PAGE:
Minnesota premiere of 'Actually,' a play about rape on campus, is compelling


FEBRUARY 17, 2019 — 5:29PM


MINNESOTA JEWISH THEATER COMPANY Miriam Schwartz and JuCoby Johnson in “Actually.”

MINNESOTA JEWISH THEATER COMPANY Miriam Schwartz and JuCoby Johnson in “Actually.”

Every 98 seconds, someone is sexually assaulted in this country, according to the Rape, Abuse & Incest National Network. That's 321,500 annual victims of sexual assault, with more than half of those in the 18-34 age range. Those staggering numbers are getting increased attention from the press and law enforcement in the wake of the #MeToo movement.

The epidemic of sexual violence also is getting more attention from artists, including playwright Anna Ziegler. Her 2017 drama, "Actually," made its regional premiere Saturday at the Minnesota Jewish Theatre Company. The play fleshes out the grim statistics with complicated humans. But the case presented by Ziegler is far from black-and-white, although it centers on a white Jewish woman and a black man.

Set at Princeton in 2016, "Actually" revolves around students Amber (Miriam Schwartz), a squash player who speaks multiple languages, and Tom (JuCoby Johnson), a classical pianist who does not seem to know the words please and thank you.

Attracted to each other and juiced by alcohol, they hook up one night. Neither has clear memories of what transpired between them, and both remember it differently.

Tom thinks that things went great and that she's really into him. Amber feels that the night was fraught. "He practically raped me," she tells a friend. Her friend, deeply concerned, files a report.

"Actually" is a 90-minute two-hander that gives us the two parties' back stories, including their sexual histories. The two characters give testimony to a university panel.

The show marks the directorial debut of Harry Waters Jr., who played Belize in the premiere of "Angels in America" and who teaches at Macalester College. He and his team evoke the Princeton campus with brutalist concrete blocks with projected ivy — Michael Hoover designed scenography and Michael Wangen the lights. C. Andrew Mayer created sound design to suggest a college party atmosphere.

Amber and Tom, as played by Schwartz and Johnson, are engaging. The two actors deliver characters who are sympathetic, smart and compelling. They also are strong scene partners, which we only see in brief moments because most of the play is delivered as monologues.

That feels like a cop-out by the playwright, one of several unsatisfying choices.

Amber has blind spots that seem out of character for someone so smart. She tells Tom that he only got into Princeton because of a spot reserved for someone like him. She got in, she says, because of the spot reserved for mediocre squash players. "Has it been very hard for you being black?" she asks.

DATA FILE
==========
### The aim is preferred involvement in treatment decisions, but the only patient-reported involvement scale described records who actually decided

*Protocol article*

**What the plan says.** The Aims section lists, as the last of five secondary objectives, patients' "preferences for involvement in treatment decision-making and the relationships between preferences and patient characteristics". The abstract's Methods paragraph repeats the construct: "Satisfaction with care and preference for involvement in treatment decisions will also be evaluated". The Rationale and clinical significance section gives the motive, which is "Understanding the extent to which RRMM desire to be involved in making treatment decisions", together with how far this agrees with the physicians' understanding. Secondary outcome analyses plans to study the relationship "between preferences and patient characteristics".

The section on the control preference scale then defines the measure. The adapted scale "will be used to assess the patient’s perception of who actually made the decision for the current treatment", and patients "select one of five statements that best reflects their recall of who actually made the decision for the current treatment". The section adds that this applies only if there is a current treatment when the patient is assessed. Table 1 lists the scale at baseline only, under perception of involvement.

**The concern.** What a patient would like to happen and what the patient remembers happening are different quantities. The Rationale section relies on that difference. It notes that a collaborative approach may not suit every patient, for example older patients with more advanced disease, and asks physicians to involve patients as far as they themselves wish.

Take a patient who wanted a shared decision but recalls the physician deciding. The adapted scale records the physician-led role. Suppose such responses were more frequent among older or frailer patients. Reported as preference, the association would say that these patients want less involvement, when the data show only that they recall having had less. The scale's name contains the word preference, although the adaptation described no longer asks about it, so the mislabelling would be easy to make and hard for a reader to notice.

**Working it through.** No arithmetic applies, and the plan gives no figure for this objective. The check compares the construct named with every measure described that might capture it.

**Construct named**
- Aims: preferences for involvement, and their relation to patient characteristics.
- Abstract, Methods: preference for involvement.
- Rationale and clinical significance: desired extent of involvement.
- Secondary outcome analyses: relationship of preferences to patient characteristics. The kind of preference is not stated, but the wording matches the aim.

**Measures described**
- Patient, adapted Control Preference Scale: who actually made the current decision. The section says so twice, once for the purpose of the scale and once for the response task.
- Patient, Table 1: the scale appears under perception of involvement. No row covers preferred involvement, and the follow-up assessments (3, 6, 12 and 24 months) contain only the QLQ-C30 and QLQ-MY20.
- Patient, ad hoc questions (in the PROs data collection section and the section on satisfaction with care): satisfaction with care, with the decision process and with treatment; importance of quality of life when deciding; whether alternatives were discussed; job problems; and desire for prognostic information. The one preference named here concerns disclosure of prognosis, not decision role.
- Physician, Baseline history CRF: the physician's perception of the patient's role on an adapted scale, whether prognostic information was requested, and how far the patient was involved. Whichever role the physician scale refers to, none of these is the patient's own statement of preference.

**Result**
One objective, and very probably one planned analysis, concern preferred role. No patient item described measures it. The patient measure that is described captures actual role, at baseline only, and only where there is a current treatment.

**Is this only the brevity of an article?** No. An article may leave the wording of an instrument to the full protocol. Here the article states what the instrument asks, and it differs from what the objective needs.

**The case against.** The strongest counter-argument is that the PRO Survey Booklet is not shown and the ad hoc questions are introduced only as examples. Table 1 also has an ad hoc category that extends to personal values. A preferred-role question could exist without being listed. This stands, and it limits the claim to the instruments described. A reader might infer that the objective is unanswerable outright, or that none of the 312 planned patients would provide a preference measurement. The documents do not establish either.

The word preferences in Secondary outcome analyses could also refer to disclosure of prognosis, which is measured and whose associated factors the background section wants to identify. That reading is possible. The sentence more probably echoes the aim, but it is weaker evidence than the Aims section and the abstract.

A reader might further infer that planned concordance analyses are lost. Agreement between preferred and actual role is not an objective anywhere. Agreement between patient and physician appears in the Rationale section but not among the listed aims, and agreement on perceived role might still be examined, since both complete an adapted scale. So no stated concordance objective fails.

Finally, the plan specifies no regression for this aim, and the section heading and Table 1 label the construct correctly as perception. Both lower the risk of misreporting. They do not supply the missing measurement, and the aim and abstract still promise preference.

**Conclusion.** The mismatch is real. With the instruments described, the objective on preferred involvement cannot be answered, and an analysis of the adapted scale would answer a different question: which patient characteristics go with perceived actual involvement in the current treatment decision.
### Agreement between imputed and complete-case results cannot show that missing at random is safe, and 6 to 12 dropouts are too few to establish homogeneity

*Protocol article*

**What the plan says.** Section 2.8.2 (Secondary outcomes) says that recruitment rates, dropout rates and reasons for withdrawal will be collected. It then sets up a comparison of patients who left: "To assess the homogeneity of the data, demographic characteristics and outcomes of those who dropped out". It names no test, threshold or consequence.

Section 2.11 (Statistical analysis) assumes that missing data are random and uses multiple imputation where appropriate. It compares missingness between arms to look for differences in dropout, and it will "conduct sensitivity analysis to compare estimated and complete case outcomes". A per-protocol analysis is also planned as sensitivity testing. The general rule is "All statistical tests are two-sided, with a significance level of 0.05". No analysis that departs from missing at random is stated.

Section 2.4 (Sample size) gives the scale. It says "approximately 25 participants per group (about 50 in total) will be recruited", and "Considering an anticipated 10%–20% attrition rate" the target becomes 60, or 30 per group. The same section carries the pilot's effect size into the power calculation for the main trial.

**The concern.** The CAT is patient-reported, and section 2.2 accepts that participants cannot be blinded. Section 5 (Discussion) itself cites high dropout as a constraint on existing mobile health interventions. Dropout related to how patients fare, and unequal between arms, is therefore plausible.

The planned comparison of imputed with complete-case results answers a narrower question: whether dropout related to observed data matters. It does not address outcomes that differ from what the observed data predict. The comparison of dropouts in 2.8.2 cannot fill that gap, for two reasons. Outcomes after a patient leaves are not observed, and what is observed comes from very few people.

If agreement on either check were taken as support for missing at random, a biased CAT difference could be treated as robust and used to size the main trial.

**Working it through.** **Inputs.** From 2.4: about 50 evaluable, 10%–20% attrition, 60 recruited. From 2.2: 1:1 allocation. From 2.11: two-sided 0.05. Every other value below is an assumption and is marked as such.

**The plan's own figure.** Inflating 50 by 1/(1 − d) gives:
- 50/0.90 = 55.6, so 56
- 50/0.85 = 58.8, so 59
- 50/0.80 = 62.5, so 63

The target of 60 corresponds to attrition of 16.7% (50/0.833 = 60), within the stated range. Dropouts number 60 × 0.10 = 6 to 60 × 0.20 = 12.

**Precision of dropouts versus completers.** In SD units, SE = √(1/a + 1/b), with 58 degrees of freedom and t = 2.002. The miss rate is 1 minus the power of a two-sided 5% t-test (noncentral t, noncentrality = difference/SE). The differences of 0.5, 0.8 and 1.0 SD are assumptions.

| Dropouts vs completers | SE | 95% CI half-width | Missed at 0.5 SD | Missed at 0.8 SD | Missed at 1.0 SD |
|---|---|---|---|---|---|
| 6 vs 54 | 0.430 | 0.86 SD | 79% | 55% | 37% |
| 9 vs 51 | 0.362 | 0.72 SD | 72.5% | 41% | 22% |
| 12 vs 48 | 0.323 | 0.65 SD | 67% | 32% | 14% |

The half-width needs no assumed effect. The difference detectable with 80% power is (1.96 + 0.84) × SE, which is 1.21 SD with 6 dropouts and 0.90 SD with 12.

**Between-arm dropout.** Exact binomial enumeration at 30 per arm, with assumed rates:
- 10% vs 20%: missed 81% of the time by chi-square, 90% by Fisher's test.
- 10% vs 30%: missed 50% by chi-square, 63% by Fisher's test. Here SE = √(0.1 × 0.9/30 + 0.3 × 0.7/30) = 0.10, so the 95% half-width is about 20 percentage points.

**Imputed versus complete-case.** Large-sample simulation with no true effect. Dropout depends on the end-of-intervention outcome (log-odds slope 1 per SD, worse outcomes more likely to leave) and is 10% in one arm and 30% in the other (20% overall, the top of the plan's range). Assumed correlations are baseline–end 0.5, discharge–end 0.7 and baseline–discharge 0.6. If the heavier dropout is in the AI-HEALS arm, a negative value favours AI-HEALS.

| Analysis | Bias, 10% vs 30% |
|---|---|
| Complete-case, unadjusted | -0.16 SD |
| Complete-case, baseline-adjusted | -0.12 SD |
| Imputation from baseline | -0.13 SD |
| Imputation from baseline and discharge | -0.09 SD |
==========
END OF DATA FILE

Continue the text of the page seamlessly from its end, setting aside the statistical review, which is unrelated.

Assertive but bordering on predatory, Tom, too, has a lot to learn. As he and Amber flirt in the first few minutes of the play, he tells her: "I'm gonna kiss you now." She says, "Oh, OK." Then they make out.

"Actually" is about the many ways in which two young people are awakening.


What: By Anna Ziegler

When: 1 p.m. Tues. & Sun., 7:30 p.m. Wed.-Thu., 8 p.m. Sat., through March 10

Where: Minnesota Jewish Theatre Company, Highland Park Community Center, 1978 Ford Pkwy., St. Paul

Tickets: $23-$38, 651-647-4315, info@mnjewishtheatre.org

Twitter: @rohanpreston

Facebook: rohanpreston

Rohan Preston covers theater for the Star Tribune.

rpreston@startribune.com 612-673-4390 @rohanpreston

Original Source: http://www.startribune.com/minnesota-premiere-of-actually-a-play-about-rape-on-campus-is-compelling/505970032/

Pregnancy rocks a middle-aged woman's world in Minnesota Jewish Theatre Company show



Kim Kivens in the Minnesota Jewish Theatre Company’s “What I Thought I Knew.” photo by sarah whiting.

Kim Kivens in the Minnesota Jewish Theatre Company’s “What I Thought I Knew.” photo by sarah whiting.

AUGUST 20, 2018 — 9:49PM - by Rohan Preston

Actor Kim Kivens does not hold up a picture of an aborted late-term fetus in “What I Thought I Knew,” a solo show that opened Saturday at Minnesota Jewish Theatre Company. Playing a medical clinic employee, she describes what happens to the fetus in low-key, clinical terms.

It’s chilling. At Saturday’s opening, some audience members winced and recoiled.

But even as those details pass, there’s hardly any escape from the harrowing larger story that is coolly unspooled over the 100 minutes of Alice Eve Cohen’s autobiographical one-act play. Performed with immediacy, power and occasional humor by Kivens, and staged with effective simplicity by Jennie Ward, “What I Thought I Knew” takes us on a gripping ride even as it raises moral and practical questions.